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Malone v. Marriott International


October 29, 2010


The opinion of the court was delivered by: VIRGINIA A. Phillips United States District Judge

ORDER GRANTING MOTION FOR SUMMARY JUDGMENT [Motion filed on September 20, 2010]

On September 20, 2010, Defendants Marriott International, Inc. and Marriott Hotel Services, Inc. (collectively, "Defendants") filed a Motion for Summary Judgment ("Motion") against Plaintiff Kathryn Malone ("Mrs. Malone") and Plaintiff Edward Malone ("Mr. Malone," collectively, "Plaintiffs"). Plaintiffs filed their Opposition to the Motion for Summary Judgment ("Opposition") on September 27, 2010. The Court has considered all papers filed in support of, and opposition to, the Motion and for the reasons set forth below, the Court GRANTS the Motion.


A. Plaintiffs' Failure to Respond Adequately to Defendants' Statement of Uncontroverted Facts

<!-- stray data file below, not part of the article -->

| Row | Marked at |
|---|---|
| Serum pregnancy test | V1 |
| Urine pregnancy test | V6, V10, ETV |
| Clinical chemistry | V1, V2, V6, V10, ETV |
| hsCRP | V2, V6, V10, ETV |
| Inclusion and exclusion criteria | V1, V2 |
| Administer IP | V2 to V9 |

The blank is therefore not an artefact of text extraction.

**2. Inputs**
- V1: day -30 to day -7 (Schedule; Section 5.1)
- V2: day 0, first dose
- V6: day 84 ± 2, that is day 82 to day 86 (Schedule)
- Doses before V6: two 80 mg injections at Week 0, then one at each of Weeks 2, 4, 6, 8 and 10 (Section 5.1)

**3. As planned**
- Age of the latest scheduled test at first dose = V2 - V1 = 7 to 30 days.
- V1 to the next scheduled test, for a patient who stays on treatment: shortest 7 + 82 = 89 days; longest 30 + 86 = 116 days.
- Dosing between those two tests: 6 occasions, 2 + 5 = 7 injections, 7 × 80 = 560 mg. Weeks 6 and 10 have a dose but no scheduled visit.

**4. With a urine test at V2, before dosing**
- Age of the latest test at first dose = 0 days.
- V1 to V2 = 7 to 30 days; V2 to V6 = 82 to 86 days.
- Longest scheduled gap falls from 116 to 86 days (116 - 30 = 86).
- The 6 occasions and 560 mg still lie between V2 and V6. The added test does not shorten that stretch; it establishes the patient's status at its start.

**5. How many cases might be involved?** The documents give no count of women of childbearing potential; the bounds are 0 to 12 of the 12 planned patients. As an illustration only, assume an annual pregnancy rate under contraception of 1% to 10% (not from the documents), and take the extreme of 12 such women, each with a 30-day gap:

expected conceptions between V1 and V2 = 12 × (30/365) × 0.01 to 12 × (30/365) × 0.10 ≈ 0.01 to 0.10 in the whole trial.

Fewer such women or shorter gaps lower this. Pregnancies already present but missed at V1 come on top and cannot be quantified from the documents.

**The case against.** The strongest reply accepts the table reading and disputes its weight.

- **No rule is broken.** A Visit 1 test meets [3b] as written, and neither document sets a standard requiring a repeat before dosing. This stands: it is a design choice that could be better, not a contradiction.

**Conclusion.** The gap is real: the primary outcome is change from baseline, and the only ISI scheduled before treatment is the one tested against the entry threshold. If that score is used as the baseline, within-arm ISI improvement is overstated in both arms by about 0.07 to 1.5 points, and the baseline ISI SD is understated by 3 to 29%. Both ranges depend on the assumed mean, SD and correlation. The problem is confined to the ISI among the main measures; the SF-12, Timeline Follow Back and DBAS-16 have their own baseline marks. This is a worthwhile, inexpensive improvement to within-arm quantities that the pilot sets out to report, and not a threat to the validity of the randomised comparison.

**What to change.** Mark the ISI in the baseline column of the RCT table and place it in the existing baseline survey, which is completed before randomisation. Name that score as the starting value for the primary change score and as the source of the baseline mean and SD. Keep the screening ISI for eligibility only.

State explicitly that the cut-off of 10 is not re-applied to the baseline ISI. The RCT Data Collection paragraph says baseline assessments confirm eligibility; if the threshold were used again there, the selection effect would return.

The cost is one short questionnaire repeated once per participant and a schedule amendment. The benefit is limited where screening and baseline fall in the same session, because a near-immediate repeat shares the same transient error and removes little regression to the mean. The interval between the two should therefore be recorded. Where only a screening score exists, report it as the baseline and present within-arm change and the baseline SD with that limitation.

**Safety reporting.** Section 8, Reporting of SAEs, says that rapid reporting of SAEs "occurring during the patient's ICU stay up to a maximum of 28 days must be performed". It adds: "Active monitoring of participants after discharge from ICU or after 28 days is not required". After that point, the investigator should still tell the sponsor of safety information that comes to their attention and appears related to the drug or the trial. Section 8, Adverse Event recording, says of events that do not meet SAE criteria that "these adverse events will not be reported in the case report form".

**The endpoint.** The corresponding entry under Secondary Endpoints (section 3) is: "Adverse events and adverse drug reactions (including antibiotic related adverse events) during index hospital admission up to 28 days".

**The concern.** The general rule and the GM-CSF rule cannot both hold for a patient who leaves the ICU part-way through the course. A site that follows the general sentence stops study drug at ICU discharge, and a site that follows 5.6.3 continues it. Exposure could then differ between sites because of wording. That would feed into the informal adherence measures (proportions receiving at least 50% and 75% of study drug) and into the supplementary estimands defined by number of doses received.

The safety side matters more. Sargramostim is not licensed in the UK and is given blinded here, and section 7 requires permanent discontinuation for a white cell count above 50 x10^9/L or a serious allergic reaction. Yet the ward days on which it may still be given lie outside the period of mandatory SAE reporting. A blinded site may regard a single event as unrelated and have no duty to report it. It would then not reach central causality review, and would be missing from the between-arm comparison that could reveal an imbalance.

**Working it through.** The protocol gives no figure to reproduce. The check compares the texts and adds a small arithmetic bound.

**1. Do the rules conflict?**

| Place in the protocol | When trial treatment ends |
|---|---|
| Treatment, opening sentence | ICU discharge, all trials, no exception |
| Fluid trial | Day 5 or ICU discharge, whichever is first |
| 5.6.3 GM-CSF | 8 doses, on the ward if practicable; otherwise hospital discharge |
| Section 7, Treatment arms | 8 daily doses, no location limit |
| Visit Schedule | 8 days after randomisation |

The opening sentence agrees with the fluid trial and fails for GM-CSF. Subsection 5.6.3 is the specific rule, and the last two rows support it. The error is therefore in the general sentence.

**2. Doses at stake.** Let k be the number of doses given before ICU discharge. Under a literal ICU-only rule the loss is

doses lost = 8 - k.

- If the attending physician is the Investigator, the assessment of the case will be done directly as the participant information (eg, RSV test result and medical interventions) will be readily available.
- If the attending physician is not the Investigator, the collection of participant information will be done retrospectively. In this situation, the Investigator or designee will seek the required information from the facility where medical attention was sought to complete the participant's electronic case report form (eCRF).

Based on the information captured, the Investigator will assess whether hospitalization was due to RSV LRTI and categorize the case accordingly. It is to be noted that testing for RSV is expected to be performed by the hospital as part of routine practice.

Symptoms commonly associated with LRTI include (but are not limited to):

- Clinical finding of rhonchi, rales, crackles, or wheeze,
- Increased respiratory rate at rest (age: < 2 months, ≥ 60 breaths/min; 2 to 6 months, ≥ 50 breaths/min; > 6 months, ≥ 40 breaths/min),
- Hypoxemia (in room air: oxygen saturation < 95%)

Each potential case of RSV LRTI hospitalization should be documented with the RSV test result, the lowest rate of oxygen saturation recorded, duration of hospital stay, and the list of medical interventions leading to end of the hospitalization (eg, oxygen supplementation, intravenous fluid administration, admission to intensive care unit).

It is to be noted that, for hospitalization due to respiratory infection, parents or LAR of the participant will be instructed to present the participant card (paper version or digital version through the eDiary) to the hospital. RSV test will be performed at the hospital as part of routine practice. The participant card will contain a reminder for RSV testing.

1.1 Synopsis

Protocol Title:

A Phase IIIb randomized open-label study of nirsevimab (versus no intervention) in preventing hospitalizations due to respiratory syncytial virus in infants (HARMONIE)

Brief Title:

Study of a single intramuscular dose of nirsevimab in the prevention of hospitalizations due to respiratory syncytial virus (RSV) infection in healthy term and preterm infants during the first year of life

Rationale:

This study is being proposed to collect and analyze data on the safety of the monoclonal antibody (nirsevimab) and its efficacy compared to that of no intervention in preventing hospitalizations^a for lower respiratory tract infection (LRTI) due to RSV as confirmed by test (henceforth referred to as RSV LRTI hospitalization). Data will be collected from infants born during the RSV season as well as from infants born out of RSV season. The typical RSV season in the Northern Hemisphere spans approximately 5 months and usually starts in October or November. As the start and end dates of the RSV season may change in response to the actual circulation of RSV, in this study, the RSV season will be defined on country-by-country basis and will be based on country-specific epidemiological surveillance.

Defendants filed a Statement of Uncontroverted Facts ("Defendants' SUF") along with the Motion. (Doc. No. 26.) Under Local Rule 56-3(b), when determining a motion for summary judgment, the Court will "assume that the material facts as claimed and adequately supported by the moving party are admitted to exist without controversy except to the extent that such material facts are . . . controverted by declaration or other written evidence filed in opposition to the motion."

Local Rule 56-2 sets out the requirements for Plaintiffs opposing a Defendant's statement of facts, stating that they must submit a response to each of the Defendant's factual statements, and cite admissible evidence disputing them. Plaintiffs submitted a Response in Opposition to Defendants' Statement of Uncontroverted Facts ("Plaintiffs' SUF") along with their Opposition. (Doc. No. 31.) Plaintiffs did not, however, adequately support their statements in opposition with evidence. Instead, Plaintiffs made a few unsubstantiated or immaterial assertions and repeated them throughout their SUF. As a result, the material facts as claimed by Defendants may be admitted to exist without controversy and adopted by the Court outright.*fn1